Wednesday 4 January 2012

Government intends to accept recommended wage cuts by the Committee to Review Ministerial Salaries 2011: PM Lee Hsien Loong

By S Ramesh, Channel News Asia, 4 Jan 2012

Prime Minister Lee Hsien Loong said the government intends to accept the recommendations of the Committee set up to review the salaries of political appointment holders.

Replying to Mr Gerard Ee following the submission of his team's report, Mr Lee said the government will publish the report as a White Paper and move a motion in Parliament on 16 January to adopt it as a basis for setting political salaries.

In his letter, the Prime Minister stressed that the issue of salaries is a complex and difficult one, with major implications for the future of Singapore.

Mr Lee said he's grateful the Committee has invested the time to undertake a comprehensive and careful review, based on fundamental principles and the long term interests of the country.

The Committee has also sought and considered a wide range of feedback from Singaporeans, with diverse views and expectations, and the final recommendations have benefited from these inputs, as well as the experience and judgement of the committee members.

Mr Lee noted that the committee had to strike a balance between attracting capable and committed leaders of integrity, strengthening links with the country's socio-economic progress and reinforcing the ethos of political service.

PM, ministers face pay cut of 36%-37%
By Imelda Saad and Joanne Chan, Channel NewsAsia, 4 Jan 2012

The committee reviewing Singapore ministers' salary has recommended cuts of up to 53 per cent -- the biggest reductions since salaries of office holders were pegged to private-sector pay in 1994.

This was disclosed on Wednesday by Ministerial Salary Review Committee chairman Gerard Ee at a news conference.

The eight-member committee was appointed by Prime Minister Lee Hsien Loong after the General Election last May.

The committee said the new pay formula is "more transparent and Singapore-centric". Describing the pay reductions as "severe" and "substantial", the committee said it was fully aware of the impact the cuts will have on the government's ability to attract talents.

But ultimately, the committee believes the recommended salary is a "reasonable" figure. The committee said it was guided by three principles.

Mr Ee said: "While it is a severe cut, (the pay) should be able to attract, not all, but some of the talents to come forward, but preserving the message that you're coming forward to serve in a political capacity and there are some sacrifices to be made."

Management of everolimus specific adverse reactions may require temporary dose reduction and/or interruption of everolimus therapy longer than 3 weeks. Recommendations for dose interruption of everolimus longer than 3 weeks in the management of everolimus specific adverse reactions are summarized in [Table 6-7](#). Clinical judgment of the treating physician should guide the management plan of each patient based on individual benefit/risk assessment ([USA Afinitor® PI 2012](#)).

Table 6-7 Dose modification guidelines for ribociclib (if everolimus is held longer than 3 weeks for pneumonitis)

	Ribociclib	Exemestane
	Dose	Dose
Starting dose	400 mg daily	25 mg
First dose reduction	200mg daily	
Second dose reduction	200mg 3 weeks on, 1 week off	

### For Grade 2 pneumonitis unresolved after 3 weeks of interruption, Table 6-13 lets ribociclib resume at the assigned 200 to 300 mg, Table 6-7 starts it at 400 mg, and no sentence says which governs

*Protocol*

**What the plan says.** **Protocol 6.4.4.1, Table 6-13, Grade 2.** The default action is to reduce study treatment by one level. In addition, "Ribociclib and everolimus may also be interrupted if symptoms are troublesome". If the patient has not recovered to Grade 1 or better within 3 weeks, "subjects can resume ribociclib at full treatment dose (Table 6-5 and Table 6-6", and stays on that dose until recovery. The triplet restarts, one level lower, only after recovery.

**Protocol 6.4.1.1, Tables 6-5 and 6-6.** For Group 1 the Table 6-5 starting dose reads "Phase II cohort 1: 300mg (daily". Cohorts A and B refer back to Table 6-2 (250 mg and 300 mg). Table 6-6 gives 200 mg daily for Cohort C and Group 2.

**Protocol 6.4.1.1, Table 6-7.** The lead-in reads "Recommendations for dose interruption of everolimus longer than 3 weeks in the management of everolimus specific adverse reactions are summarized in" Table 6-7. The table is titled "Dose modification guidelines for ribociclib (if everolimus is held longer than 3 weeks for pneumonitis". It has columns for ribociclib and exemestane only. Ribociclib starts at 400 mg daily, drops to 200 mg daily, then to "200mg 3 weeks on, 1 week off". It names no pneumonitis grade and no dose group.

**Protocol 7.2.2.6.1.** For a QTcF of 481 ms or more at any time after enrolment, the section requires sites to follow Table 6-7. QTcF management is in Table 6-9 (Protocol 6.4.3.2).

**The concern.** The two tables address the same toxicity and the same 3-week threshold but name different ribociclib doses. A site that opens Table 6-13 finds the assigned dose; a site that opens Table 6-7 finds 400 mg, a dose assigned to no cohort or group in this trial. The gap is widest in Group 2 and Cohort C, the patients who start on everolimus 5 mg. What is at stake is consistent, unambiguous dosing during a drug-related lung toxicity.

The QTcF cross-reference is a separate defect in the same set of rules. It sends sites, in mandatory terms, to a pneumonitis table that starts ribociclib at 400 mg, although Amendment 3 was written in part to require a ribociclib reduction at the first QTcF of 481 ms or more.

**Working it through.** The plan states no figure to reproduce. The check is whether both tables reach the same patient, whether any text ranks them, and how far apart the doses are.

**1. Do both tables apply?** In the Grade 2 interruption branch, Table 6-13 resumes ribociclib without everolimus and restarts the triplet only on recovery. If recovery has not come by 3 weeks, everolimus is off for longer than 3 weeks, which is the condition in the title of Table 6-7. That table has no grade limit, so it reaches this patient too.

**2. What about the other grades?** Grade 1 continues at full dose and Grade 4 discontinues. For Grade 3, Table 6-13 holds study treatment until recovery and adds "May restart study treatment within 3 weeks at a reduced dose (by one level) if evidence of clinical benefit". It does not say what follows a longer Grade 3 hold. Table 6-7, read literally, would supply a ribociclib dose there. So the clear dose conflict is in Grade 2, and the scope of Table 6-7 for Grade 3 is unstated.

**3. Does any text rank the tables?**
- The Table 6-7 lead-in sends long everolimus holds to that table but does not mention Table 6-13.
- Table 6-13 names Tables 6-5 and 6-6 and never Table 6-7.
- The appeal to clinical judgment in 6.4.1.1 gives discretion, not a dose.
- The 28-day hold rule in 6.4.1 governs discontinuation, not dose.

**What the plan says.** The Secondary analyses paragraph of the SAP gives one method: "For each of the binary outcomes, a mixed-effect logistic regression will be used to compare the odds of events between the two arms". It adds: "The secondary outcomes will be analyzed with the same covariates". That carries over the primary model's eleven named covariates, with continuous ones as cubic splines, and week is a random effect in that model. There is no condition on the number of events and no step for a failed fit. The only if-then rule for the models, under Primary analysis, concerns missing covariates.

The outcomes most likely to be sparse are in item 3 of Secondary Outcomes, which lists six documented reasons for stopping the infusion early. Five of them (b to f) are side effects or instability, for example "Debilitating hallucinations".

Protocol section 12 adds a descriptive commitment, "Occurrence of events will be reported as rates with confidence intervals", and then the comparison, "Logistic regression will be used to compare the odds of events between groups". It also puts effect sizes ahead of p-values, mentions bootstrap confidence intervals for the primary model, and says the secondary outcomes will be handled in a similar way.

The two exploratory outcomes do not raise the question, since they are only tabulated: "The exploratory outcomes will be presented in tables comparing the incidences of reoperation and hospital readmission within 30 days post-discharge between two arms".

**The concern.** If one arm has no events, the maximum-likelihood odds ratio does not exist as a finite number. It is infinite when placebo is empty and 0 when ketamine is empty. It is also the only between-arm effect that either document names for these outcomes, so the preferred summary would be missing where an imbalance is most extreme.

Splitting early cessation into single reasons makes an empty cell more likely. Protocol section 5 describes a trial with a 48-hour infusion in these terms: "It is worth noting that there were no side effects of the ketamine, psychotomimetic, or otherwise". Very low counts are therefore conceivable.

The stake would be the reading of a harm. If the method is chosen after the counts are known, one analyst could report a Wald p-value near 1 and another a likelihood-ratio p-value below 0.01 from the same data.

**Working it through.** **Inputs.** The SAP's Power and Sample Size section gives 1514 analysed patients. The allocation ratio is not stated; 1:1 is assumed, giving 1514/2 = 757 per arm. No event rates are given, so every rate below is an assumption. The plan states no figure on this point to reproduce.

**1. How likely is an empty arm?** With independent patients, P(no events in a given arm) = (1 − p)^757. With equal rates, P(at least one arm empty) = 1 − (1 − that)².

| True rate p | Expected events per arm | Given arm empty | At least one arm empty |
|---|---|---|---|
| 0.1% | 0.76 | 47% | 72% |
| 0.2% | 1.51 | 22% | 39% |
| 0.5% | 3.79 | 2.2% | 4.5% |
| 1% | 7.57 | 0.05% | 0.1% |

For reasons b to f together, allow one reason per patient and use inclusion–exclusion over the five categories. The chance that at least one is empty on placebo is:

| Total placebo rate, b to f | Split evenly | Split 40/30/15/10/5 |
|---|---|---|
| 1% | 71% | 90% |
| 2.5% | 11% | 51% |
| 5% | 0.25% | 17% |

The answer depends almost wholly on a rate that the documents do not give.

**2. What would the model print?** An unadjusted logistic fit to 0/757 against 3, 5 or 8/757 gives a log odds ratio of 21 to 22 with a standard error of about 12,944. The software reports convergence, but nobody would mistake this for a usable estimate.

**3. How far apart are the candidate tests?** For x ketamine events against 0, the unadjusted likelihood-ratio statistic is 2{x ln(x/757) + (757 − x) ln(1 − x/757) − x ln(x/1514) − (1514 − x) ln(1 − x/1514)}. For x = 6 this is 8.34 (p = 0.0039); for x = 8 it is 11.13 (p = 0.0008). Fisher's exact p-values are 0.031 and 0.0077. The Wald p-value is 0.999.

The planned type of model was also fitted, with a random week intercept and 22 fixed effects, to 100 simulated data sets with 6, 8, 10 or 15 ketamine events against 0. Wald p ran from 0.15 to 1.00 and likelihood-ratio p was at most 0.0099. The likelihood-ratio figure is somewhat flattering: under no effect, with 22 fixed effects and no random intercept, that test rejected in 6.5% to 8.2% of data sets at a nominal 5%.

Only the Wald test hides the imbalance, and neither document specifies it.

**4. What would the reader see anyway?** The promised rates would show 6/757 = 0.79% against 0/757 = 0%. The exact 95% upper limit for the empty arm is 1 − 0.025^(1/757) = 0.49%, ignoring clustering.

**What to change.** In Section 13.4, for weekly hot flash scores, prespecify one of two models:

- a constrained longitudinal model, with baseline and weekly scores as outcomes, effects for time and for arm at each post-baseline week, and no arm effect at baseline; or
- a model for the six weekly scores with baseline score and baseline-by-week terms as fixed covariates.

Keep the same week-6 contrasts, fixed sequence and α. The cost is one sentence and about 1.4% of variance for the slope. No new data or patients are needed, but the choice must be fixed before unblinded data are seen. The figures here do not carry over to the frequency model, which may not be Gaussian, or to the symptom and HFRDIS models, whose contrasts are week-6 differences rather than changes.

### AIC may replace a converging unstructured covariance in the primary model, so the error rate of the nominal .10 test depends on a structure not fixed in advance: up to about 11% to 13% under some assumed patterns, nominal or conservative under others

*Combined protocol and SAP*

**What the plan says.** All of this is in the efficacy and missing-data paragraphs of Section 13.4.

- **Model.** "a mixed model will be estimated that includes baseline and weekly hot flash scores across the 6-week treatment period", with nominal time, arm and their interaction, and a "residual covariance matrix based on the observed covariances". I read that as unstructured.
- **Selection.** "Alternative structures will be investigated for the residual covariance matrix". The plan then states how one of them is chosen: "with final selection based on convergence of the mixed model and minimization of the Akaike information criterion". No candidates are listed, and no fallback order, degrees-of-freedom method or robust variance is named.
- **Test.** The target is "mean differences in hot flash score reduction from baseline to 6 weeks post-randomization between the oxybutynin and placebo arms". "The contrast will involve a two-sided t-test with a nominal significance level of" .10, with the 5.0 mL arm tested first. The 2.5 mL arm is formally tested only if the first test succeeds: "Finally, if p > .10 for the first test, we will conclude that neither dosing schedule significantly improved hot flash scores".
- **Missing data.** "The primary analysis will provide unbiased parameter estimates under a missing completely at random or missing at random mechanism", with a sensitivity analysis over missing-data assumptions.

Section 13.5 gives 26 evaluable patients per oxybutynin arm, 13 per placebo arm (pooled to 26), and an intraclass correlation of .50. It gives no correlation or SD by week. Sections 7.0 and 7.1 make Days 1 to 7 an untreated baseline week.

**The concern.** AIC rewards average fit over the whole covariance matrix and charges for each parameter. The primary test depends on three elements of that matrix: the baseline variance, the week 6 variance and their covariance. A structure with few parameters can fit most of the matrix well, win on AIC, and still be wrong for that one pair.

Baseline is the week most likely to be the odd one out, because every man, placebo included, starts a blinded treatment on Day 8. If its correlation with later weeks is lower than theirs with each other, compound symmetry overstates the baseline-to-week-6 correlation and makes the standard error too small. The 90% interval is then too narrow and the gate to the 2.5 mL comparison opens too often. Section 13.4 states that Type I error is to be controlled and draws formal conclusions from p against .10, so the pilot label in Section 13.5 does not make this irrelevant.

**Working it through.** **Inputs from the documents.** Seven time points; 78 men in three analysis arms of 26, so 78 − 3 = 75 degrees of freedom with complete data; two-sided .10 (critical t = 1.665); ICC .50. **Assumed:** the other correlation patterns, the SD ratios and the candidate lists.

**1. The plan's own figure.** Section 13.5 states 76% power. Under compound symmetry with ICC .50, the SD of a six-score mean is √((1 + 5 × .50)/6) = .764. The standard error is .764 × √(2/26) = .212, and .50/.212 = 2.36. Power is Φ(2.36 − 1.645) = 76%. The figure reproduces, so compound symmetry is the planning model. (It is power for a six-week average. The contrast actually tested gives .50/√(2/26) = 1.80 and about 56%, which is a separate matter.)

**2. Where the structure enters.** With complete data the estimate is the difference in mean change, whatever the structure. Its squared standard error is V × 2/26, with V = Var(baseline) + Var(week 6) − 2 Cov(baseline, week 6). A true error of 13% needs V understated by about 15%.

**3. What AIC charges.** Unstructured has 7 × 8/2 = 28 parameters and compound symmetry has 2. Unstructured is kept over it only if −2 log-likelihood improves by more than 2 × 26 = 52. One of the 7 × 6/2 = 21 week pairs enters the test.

Committee member and NTUC president John De Payva acknowledged the pay cuts will have some impact on the government's ability to attract top talents from the private sector.

"There is a significant cut and you've seen from the last general election, we could hardly get anyone from the private sector," he said. "So it's going to be a challenge and the emphasis is now going to be how strong is your calling to want to come and serve the nation."

CEO of Venture Corporation Wong Ngit Liong agrees. "This will be the real test that leaders stepping forward will be those that are keen in making great contribution to society and to Singapore at large."

The committee met 10 times over seven months, poring through hundreds of recommendations, including those made by past office holders, opposition MPs, academics and the man in the street.

The proposed pay formula takes into account a wider pool of top earners.

It is based on the median salary of the top 1,000 earners, who are Singapore citizens, with a 40 per cent discount.

The committee said with the discount, the pay is actually closer to the top 1,400th earner.

The discount is to reflect the ethos of political service.

Currently, ministerial pay is calculated based on the median salary of the top 48 earners of only six professions, with a one-third discount.

The committee recommended pensions be scrapped.

"We have decided to remove pensions all together," Mr Ee said.

"Political appointment holders appointed on or after 21 of May 2011 should not receive any pension. That's our recommendation.

"Those appointed before the 21st of May 2011 should have their pensions frozen, no more accrual of pensions, so if you continue working, there is no more entitlement to it.

"What is really important here is whatever pension that has already been accrued where previously once you reach 55 you are entitled to receive your pension.

"We say no. It should only be paid when they step down or retire. So you can continue working and the fact that you reach 55 doesn't mean you are going to touch your pension, you are not going to touch it until you step down."

It also recommended the GDP Bonus be replaced with a National Bonus that takes into account the socio-economic progress of Singaporeans.

That includes the real median income growth rate, the real income growth rate of the bottom 20th percentile and the unemployment rate of Singapore citizens as well as the real GDP growth rate.